I met Carlton McCoy, resident Sommelier and Wine Director at The Little Nell in Aspen, when we started bringing our guests to the hotel for our USA Pro Cycling Colorado Bike Tour in 2012, and we have been good friends ever since. He is extremely talented and has a killer instinct for great wines and not bad legs on the bike either. He is young and very impressive, but like a good red wine is aging well and has many years to continue becoming an even more impressive wine guy. He has introduced me to some incredible glasses and bottles in the years since I’ve known him. I had dinner with him during my last trip to Aspen over the holidays and got some great insight into his inspiration and advice for any kind of wine lover, including his list of top wines for 2015!
What has been your greatest inspiration to become a Sommelier? How did you get to where you are?
The people that I have worked with. Andrew Myers was the first person to introduce me to the wine industry. After Andy, Jay Fletcher was by the far the next greatest influence. Working under people that you admire and look up to is important in almost any industry, but especially in the wine industry. Without them, I wouldn’t be where I am.
Do you remember the first time you had a glass of wine?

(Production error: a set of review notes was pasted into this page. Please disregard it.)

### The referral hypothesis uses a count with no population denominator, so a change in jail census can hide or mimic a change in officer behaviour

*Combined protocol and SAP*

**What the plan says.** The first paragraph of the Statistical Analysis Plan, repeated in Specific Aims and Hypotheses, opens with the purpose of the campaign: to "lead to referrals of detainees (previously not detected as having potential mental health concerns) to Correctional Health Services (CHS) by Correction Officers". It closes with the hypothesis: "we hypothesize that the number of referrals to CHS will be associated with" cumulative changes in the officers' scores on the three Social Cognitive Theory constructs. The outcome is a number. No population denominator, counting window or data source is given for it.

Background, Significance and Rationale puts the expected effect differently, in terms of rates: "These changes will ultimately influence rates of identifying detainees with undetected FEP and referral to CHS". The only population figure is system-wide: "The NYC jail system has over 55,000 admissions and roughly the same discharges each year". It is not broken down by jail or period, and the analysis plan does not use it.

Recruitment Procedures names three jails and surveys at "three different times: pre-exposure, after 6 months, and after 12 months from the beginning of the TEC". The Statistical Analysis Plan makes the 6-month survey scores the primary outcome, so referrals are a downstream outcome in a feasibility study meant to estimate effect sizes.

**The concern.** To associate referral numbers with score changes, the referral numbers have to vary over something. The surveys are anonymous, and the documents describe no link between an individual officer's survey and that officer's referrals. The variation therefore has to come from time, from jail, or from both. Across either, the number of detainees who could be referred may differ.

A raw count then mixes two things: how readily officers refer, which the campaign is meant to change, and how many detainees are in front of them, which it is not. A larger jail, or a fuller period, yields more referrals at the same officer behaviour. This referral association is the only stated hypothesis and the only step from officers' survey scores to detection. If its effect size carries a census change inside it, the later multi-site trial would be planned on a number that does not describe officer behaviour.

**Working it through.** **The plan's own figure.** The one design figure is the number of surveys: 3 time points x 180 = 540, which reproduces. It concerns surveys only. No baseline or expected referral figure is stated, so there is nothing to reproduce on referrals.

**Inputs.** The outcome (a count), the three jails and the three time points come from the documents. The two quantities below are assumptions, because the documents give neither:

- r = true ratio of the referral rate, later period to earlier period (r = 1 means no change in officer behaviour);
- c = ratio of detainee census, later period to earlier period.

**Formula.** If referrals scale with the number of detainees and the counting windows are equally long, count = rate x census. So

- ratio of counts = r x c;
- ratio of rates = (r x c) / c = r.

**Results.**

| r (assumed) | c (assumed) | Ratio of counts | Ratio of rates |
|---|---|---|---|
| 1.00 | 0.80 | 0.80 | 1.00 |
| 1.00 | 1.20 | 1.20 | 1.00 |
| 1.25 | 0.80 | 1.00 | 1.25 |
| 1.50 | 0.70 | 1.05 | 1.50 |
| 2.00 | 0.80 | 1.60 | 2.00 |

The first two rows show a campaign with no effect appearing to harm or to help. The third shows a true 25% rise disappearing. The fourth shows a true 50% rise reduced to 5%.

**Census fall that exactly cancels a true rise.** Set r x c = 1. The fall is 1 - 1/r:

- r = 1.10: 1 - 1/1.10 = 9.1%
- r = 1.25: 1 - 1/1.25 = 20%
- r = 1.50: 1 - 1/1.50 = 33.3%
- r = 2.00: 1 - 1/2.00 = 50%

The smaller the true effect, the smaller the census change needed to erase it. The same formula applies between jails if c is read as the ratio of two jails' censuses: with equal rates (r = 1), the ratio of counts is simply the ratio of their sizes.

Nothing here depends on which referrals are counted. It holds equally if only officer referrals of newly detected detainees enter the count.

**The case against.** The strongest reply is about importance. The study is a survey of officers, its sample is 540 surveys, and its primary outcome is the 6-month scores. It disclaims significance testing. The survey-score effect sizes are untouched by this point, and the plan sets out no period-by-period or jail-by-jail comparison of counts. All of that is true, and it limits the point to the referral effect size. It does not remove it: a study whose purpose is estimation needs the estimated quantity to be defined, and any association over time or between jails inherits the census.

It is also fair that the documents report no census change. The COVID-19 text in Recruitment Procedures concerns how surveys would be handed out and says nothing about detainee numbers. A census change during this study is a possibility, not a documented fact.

I do! I didn’t grow up around wine. To this day, I may be the only person in my family that drinks wine. So for me, exploring wine was like exploring a different country. My first real glass of wine was at The Culinary Institute of America during my wine course. I was so enamored by the whole culture.
You earned the title of Master Sommelier in just over five years. Tell me about the sommelier training and testing. What was it like? How did it change you or your perspective on wine?
I took a very aggressive approach. I put everything else on the back burner. My whole life. I had no hobbies and a failing long-term relationship. People have to know that this is what it takes to be successful. With all that said, I loved the process. I loved being surrounded by like-minded, ambitious people. I think going through the CMS [Court of Master Sommeliers] has helped to expose me to every wine region in the world. It helped me to craft my own opinions about wine and the industry as a whole.
You earned a culinary degree before becoming a Sommelier. How do you think your culinary training and your experience as a chef has complemented your experience as a Sommelier?
My experience in the kitchen has helped me tremendously in my current career. Working in the kitchen helps you to build a strong work ethic. I think this really sets me apart from some others in the industry. On the other side, spending so many years honing my palate for food and strengthening my flavor memory has really helped me to become a better wine taster.
Do you have any advice for our guests who are new wine enthusiasts? Where do they start?